When it comes to designing student assessments, teachers can often get swayed by their instinct of being a topic expert over the actual requirements of the assessment. In this article, ACER India Research Fellow Bikramjit Sen discusses three common mistakes that teachers may make while creating a science assessment.
Teaching science offers a plethora of creative opportunities, from whiteboard teaching to exciting science laboratory experiments to assessing children through innovative ways. Having said that, a science teacher must address the challenge of accomplishing all those exciting possibilities within the set timeframe of an academic year.
Here are three things you should keep in mind while developing classroom assessments.
Use plausible distracters in multiple choice items
Multiple Choice Questions (MCQs) are one of the most widely used and preferred test item formats for science assessments, especially in classroom assessments.
While creating MCQs, teachers often overlook the plausibility of distracters (providing incorrect options) for such items. An item loses its actual purpose if distracters are forced, or if students can reject them at a glance.
Let us now look at a Grade 5 sample item where the distracters are implausible. In this item, the options A, B, and C are clearly implausible as they have no relation with leaking pipes. So, option D stands out clearly from the rest. This is a mistake that teachers should try to avoid.
Avoid forced inclusion of images
Science teachers may find it hard to resist the use of an attractive and interesting graphic to display data in a science item. In the flow of it, what skips the teacher’s consciousness is the relevance of the picture in the item.
Graphics are resource intensive elements and consume valuable space in an assessment paper. Apart from that, the inclusion of a non-compulsory element in an assessment also demands crucial time from students without benefitting them. Therefore, teachers should be conscious about the use of graphics in science items − use only when necessary and not for cosmetic purposes.
Let us now look at a sample Grade 3 item where the image has no practical relevance. In this item, the options are enough for a Grade 3 student to identify the correct answer. Hence, adding a graphic is considered unnecessary.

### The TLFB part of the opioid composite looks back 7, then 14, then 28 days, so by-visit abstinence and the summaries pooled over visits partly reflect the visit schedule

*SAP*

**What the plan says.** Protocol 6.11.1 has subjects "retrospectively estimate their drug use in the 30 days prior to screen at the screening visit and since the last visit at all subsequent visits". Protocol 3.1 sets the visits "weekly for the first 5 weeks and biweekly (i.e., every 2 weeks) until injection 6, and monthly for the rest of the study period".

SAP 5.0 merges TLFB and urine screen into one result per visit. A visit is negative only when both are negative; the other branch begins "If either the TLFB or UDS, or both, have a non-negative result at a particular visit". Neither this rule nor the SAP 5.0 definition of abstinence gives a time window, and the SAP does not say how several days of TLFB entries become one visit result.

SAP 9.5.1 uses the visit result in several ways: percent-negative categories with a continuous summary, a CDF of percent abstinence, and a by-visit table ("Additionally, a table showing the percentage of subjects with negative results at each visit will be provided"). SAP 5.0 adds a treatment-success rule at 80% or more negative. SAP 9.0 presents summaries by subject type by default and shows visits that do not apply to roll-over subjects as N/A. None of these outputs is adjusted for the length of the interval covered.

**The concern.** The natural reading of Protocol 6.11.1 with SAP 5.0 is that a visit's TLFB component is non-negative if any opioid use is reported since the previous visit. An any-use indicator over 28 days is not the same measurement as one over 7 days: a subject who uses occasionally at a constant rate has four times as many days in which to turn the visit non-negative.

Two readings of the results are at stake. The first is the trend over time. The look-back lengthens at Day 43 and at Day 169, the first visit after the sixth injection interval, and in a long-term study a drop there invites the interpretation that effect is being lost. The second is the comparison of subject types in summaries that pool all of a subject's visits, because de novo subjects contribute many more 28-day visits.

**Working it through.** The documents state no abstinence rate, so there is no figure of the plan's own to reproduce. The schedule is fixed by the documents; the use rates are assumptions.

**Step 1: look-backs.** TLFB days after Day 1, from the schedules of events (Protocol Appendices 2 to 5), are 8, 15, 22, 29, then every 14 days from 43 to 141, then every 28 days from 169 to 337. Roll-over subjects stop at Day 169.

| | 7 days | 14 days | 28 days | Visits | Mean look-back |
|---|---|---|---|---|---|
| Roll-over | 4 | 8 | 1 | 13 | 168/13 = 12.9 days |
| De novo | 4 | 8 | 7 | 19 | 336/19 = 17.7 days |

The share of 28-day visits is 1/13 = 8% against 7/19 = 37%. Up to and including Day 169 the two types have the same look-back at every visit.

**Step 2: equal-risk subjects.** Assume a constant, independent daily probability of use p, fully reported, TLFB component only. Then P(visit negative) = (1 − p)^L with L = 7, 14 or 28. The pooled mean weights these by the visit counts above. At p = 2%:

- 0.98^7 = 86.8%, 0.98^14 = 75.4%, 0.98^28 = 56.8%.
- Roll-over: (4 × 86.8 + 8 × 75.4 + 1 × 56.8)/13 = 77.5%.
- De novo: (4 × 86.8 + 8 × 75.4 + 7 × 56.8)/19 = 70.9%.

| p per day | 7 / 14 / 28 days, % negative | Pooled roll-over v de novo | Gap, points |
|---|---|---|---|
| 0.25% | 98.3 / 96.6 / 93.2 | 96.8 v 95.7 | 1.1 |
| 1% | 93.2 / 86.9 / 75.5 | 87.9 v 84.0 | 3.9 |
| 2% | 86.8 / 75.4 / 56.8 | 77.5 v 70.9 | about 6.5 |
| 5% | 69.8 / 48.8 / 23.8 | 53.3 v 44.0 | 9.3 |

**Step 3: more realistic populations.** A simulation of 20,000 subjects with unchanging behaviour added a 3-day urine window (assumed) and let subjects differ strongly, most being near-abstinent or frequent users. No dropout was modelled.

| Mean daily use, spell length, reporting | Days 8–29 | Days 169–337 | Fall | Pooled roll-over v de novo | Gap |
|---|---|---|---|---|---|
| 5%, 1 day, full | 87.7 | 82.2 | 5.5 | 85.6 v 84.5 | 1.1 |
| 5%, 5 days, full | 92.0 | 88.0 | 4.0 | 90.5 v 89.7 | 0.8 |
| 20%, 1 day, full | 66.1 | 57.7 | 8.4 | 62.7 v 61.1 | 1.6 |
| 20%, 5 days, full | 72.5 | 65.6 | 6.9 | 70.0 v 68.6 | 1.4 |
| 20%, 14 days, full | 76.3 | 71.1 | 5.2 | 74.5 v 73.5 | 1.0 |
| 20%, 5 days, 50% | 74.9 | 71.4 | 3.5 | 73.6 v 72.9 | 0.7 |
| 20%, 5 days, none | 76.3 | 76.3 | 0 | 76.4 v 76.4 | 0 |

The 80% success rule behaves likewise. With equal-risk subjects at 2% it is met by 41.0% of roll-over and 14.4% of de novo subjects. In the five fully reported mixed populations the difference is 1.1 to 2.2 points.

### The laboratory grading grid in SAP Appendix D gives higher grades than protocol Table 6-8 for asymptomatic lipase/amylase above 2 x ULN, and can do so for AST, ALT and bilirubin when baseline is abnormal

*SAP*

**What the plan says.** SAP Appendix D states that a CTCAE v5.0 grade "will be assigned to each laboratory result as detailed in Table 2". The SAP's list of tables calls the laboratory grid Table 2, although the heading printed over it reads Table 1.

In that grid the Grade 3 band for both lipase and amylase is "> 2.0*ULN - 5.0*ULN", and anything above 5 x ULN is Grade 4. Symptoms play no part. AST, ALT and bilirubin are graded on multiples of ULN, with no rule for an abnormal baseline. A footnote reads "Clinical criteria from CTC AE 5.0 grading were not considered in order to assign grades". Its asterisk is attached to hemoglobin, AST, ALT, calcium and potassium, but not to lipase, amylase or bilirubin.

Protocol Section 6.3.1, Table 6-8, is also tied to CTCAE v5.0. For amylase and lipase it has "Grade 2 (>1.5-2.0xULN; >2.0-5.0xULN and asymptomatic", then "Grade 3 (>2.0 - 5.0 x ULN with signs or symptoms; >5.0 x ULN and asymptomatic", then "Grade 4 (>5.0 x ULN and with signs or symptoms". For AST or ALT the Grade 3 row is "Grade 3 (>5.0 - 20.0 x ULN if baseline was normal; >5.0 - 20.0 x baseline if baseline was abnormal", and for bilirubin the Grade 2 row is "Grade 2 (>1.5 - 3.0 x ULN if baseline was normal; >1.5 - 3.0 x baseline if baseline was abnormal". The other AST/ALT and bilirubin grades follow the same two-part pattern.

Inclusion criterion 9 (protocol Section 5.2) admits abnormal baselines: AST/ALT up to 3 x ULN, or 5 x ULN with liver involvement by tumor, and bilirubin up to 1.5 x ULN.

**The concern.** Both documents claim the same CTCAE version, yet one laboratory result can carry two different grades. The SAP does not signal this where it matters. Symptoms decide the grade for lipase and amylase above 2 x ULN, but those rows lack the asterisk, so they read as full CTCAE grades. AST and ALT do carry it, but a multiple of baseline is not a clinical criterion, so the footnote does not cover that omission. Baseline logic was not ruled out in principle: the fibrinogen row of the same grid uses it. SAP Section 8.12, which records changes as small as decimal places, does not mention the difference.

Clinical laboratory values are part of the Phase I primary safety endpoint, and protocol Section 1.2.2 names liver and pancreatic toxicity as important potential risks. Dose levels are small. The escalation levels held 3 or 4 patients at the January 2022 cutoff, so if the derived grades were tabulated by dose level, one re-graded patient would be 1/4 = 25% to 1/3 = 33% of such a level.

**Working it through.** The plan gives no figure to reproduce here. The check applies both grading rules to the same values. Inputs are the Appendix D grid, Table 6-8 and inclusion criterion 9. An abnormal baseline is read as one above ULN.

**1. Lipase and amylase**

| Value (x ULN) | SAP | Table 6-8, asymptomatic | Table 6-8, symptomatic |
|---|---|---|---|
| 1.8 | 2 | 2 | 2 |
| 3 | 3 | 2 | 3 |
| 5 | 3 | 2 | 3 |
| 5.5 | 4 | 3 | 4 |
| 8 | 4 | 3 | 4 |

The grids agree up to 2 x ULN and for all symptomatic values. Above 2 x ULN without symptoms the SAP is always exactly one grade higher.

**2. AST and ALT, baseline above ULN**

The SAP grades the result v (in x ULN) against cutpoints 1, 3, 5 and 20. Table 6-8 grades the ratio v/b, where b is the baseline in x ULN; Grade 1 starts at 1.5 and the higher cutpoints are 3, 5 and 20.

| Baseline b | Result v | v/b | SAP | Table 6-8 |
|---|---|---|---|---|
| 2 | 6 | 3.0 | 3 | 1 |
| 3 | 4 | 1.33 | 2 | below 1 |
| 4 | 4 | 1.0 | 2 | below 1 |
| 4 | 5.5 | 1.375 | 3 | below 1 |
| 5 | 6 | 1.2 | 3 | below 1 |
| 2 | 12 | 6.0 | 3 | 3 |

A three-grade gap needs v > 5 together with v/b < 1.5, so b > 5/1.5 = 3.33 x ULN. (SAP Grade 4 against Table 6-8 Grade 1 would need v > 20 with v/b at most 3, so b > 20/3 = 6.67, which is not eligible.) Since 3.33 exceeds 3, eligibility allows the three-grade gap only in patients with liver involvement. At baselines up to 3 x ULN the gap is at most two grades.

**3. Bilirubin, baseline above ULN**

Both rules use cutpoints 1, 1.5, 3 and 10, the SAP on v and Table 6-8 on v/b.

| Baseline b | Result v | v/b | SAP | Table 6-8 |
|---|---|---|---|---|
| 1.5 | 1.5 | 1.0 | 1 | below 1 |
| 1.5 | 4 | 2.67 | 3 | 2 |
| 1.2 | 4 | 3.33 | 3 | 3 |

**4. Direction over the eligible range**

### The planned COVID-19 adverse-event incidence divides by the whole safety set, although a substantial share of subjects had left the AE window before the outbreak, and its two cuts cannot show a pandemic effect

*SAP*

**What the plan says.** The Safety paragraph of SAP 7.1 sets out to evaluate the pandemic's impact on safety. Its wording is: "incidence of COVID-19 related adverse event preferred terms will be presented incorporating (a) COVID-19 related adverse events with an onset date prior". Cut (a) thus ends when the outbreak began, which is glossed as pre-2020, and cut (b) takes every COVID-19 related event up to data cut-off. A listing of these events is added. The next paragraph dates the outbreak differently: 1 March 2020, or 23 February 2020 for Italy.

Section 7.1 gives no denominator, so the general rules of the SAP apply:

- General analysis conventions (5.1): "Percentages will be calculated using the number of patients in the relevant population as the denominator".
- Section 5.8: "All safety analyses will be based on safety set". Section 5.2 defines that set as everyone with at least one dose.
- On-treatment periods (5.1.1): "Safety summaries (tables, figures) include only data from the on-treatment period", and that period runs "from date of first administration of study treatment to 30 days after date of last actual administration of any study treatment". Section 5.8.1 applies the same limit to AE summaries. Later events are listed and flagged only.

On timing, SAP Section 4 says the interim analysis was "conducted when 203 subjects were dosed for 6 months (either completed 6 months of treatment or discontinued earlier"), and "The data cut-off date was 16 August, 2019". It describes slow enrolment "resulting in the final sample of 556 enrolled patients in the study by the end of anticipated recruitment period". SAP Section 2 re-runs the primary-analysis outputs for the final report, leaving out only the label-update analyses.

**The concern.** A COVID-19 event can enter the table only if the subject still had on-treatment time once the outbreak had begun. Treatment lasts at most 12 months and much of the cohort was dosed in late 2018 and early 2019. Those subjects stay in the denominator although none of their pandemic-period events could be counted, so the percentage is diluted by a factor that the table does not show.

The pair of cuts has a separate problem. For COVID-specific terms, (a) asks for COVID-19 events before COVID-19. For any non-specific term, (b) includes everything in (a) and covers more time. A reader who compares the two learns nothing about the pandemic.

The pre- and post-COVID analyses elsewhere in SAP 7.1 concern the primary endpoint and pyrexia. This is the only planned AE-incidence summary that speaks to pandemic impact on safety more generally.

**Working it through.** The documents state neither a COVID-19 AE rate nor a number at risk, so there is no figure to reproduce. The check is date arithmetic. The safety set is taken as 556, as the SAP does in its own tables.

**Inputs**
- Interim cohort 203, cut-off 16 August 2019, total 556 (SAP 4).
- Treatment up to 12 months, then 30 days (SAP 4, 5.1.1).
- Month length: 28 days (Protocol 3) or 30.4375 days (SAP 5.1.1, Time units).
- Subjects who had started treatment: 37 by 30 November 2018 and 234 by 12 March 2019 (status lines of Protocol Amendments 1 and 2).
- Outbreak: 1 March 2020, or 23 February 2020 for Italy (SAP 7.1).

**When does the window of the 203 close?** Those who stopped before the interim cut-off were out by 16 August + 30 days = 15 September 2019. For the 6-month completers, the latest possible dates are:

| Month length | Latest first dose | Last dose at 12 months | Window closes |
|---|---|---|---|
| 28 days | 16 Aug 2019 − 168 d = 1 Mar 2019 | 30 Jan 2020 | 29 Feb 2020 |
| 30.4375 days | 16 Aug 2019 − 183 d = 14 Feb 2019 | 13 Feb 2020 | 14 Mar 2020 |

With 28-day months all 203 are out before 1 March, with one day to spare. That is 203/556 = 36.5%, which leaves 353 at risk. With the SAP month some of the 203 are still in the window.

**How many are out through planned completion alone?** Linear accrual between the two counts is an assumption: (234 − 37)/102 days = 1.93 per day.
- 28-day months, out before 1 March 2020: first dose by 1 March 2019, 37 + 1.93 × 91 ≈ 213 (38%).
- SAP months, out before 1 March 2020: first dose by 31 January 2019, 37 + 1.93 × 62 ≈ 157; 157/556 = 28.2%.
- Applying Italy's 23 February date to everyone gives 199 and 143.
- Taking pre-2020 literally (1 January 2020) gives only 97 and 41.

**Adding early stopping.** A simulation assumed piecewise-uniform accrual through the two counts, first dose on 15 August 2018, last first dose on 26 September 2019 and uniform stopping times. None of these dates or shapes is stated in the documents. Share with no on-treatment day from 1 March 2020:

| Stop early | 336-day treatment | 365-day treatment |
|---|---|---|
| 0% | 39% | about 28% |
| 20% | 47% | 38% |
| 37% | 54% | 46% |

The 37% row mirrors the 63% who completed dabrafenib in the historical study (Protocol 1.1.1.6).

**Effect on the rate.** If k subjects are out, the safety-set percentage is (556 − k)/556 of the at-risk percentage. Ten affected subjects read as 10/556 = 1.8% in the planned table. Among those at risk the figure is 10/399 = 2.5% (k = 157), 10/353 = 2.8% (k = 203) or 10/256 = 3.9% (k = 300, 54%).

Be specific in an open response item task
Testing creativity skills of a student is an essential component of any good quality science assessment. Open response items are the most suitable tools for this objective.
Many teachers consider open response items as the ‘go to’ tools for testing higher-level cognitive skills in science. However, in doing so, what they often overlook is the design requirement of such items.
An open response item can invite a full spectrum of possible answers from students that the teacher may not have thought of while writing the item. Unlike MCQs, these items do not restrict students’ thought process to a limited set of options. The students are free to express their thought process, which may vary from one individual to another.
For such questions, awarding justified marks or scores for different responses may become challenging for the marker. To tackle this, a teacher should frame the question in such a way that they ask for a specific task and for which there is only one particular response. The rubric or scoring guide for such an item should have that one and only specific response.
For the Grade 6 item below, the question does not have a specific response. The student response can be multiple − including ‘the slope was not inclined enough’, ‘the ramp surface was rough’, ‘the toy car wheels were rough’, and so on. In such a situation, the markers end up using their individual understanding, rather than set criteria, for awarding a score to the response.
In addition to these three common mistakes, there are other important aspects of designing a science assessment.
Teachers can learn more about assessment item development from ACER’s forthcoming professional learning festival Jigyasa. There are a range of short, bite-size courses on smart assessments, 21st century skills, Edtech, and much more, all aligned to the National Education Policy 2020. To find out more about the festival and courses, and to register, visit: https://www.acer.org/in/jigyasa-learning-festival
Thinking about your own experience as a teacher or leader:
How do you learn about the quality standards of developing assessments?
Do you and your colleagues work in groups to develop assessments?
What steps do you follow to ensure that your assessment tool captures learning data accurately?